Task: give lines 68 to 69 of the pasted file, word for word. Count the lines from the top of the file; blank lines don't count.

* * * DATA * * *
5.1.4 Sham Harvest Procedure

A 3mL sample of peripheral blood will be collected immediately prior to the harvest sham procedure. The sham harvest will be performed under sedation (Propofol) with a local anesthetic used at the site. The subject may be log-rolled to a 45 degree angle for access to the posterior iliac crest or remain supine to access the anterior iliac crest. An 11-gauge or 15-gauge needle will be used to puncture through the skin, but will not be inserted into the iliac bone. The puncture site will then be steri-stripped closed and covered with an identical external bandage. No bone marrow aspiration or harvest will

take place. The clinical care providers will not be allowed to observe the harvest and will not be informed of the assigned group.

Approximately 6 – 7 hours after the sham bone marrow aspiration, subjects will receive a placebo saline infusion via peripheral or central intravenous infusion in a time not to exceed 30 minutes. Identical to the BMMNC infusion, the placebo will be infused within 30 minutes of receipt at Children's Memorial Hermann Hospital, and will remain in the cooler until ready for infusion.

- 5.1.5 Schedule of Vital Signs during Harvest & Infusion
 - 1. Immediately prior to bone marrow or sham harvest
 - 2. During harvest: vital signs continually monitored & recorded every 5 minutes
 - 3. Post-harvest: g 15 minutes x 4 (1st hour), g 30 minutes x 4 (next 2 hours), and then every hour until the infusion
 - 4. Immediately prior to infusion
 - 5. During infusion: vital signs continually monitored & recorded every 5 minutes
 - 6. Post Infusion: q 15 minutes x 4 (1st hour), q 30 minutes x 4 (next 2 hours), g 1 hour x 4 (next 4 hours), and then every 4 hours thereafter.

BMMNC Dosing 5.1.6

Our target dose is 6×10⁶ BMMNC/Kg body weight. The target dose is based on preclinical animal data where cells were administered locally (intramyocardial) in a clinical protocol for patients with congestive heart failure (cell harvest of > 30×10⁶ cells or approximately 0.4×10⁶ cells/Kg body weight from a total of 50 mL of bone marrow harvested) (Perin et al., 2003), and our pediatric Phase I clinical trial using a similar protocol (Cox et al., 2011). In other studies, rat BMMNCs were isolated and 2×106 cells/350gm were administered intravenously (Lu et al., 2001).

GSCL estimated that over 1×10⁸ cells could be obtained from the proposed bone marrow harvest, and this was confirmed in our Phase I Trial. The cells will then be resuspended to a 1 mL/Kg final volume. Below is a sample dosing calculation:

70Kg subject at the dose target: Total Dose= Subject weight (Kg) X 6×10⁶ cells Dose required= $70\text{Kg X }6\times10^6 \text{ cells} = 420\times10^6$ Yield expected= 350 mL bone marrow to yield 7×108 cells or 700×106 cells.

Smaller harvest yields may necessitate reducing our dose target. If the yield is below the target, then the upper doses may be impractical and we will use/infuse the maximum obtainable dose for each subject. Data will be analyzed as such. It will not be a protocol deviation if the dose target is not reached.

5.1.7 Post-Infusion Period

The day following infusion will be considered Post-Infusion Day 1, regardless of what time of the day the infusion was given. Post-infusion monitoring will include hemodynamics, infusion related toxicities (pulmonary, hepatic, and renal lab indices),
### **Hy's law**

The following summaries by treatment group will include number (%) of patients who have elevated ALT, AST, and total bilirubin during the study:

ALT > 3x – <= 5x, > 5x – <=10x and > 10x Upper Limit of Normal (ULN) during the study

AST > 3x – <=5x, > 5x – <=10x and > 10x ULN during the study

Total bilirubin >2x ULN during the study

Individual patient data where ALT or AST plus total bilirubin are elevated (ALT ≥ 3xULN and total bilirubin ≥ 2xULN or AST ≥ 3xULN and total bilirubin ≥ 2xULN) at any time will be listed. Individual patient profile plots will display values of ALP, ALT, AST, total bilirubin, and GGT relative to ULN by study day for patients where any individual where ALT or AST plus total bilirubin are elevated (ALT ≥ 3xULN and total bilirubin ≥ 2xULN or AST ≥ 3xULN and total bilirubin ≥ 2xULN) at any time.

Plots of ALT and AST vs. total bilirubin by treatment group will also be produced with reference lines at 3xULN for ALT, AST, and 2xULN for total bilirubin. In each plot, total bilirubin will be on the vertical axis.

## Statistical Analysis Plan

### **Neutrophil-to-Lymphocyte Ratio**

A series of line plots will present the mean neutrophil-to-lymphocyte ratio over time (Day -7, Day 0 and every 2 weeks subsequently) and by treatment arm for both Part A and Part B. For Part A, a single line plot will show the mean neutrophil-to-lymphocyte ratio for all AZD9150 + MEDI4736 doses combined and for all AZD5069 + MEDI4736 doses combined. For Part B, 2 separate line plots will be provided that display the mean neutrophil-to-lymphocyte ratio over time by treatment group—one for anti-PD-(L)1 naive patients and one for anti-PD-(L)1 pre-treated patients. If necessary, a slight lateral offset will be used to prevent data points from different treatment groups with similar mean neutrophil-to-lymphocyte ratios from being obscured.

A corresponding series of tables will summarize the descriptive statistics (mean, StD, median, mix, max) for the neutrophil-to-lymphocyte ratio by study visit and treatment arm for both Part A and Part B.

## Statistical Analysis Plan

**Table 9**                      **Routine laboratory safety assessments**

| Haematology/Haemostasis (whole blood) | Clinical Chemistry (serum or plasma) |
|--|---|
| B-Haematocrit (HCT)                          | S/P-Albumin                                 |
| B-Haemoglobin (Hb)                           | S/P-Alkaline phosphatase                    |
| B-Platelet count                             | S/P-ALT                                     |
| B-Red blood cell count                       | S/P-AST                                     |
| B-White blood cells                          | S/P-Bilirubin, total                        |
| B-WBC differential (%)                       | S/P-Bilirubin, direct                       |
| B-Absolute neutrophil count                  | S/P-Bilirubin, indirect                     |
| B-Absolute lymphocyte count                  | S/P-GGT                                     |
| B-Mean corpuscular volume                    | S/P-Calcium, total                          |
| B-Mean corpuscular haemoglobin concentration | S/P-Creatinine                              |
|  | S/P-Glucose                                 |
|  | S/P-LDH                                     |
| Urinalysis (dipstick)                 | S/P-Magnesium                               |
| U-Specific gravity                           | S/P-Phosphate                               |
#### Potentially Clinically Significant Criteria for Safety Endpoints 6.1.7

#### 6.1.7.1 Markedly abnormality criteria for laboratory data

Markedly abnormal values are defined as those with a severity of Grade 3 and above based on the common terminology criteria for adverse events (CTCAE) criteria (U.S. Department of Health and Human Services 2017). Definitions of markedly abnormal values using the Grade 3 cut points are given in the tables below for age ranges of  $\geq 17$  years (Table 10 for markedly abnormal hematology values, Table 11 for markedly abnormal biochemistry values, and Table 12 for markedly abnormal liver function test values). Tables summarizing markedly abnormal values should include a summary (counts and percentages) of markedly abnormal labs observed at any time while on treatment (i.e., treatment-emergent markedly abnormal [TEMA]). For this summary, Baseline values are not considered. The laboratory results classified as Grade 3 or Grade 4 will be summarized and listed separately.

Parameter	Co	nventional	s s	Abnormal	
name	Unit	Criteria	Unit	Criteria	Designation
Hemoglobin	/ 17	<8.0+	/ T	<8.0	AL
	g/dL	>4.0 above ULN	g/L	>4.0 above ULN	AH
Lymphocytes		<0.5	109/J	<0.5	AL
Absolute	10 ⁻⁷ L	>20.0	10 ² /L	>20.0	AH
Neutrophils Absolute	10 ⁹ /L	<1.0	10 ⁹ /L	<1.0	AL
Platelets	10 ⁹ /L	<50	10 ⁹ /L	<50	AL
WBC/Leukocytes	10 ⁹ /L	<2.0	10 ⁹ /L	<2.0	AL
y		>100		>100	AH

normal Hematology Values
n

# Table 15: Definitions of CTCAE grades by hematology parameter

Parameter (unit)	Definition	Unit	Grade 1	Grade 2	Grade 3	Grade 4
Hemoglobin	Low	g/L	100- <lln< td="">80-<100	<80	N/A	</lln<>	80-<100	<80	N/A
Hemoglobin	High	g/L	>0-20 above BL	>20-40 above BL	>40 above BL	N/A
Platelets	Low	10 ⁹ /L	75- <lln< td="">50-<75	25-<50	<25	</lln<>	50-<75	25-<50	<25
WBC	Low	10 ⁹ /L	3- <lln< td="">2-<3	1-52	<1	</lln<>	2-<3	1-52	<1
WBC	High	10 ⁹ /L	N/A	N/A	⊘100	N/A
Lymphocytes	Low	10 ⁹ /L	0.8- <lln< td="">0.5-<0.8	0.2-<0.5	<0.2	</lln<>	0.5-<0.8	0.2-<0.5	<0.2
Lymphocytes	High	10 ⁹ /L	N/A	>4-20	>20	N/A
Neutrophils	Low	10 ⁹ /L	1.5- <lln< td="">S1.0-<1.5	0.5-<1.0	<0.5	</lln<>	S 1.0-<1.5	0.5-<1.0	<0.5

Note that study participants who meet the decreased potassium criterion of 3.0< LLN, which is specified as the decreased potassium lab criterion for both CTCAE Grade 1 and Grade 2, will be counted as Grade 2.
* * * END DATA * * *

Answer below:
WBC	Low	10 ⁹ /L	3- <lln< td="">2-<3	1-52	<1	</lln<>	2-<3	1-52	<1
WBC	High	10 ⁹ /L	N/A	N/A	⊘100	N/A